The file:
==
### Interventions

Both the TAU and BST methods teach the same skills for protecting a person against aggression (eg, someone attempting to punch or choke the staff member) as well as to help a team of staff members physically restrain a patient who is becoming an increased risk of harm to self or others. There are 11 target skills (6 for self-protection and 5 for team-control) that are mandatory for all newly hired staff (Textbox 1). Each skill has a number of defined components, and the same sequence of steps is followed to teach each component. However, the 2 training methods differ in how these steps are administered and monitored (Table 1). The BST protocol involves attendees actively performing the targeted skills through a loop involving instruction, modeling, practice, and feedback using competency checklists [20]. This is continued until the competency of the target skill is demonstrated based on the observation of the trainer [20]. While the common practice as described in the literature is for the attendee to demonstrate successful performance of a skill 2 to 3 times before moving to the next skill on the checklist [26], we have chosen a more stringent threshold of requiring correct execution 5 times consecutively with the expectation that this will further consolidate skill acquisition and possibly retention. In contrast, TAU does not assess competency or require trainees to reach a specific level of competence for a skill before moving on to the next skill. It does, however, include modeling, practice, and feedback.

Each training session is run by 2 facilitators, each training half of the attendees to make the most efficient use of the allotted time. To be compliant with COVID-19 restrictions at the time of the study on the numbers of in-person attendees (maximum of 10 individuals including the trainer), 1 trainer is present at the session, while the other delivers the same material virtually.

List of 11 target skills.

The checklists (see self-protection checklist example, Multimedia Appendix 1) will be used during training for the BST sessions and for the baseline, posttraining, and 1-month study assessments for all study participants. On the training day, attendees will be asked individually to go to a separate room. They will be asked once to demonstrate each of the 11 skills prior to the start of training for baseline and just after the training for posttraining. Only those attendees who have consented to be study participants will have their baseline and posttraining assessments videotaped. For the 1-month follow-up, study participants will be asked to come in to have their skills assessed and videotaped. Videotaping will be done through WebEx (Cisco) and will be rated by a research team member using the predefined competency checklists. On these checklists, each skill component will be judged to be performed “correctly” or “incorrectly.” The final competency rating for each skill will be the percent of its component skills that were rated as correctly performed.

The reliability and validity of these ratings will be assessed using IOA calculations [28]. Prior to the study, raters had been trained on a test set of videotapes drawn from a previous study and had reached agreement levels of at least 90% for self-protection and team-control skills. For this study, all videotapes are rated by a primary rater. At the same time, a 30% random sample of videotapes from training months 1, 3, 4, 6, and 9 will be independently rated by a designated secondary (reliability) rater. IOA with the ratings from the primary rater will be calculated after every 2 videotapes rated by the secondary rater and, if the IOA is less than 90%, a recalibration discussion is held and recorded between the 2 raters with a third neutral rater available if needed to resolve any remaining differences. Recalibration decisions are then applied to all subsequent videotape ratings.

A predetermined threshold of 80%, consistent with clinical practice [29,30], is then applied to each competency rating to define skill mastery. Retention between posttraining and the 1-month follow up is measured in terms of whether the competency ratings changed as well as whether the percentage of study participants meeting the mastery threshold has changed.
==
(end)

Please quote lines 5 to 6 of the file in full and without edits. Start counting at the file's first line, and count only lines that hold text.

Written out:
The checklists (see self-protection checklist example, Multimedia Appendix 1) will be used during training for the BST sessions and for the baseline, posttraining, and 1-month study assessments for all study participants. On the training day, attendees will be asked individually to go to a separate room. They will be asked once to demonstrate each of the 11 skills prior to the start of training for baseline and just after the training for posttraining. Only those attendees who have consented to be study participants will have their baseline and posttraining assessments videotaped. For the 1-month follow-up, study participants will be asked to come in to have their skills assessed and videotaped. Videotaping will be done through WebEx (Cisco) and will be rated by a research team member using the predefined competency checklists. On these checklists, each skill component will be judged to be performed “correctly” or “incorrectly.” The final competency rating for each skill will be the percent of its component skills that were rated as correctly performed.

The reliability and validity of these ratings will be assessed using IOA calculations [28]. Prior to the study, raters had been trained on a test set of videotapes drawn from a previous study and had reached agreement levels of at least 90% for self-protection and team-control skills. For this study, all videotapes are rated by a primary rater. At the same time, a 30% random sample of videotapes from training months 1, 3, 4, 6, and 9 will be independently rated by a designated secondary (reliability) rater. IOA with the ratings from the primary rater will be calculated after every 2 videotapes rated by the secondary rater and, if the IOA is less than 90%, a recalibration discussion is held and recorded between the 2 raters with a third neutral rater available if needed to resolve any remaining differences. Recalibration decisions are then applied to all subsequent videotape ratings.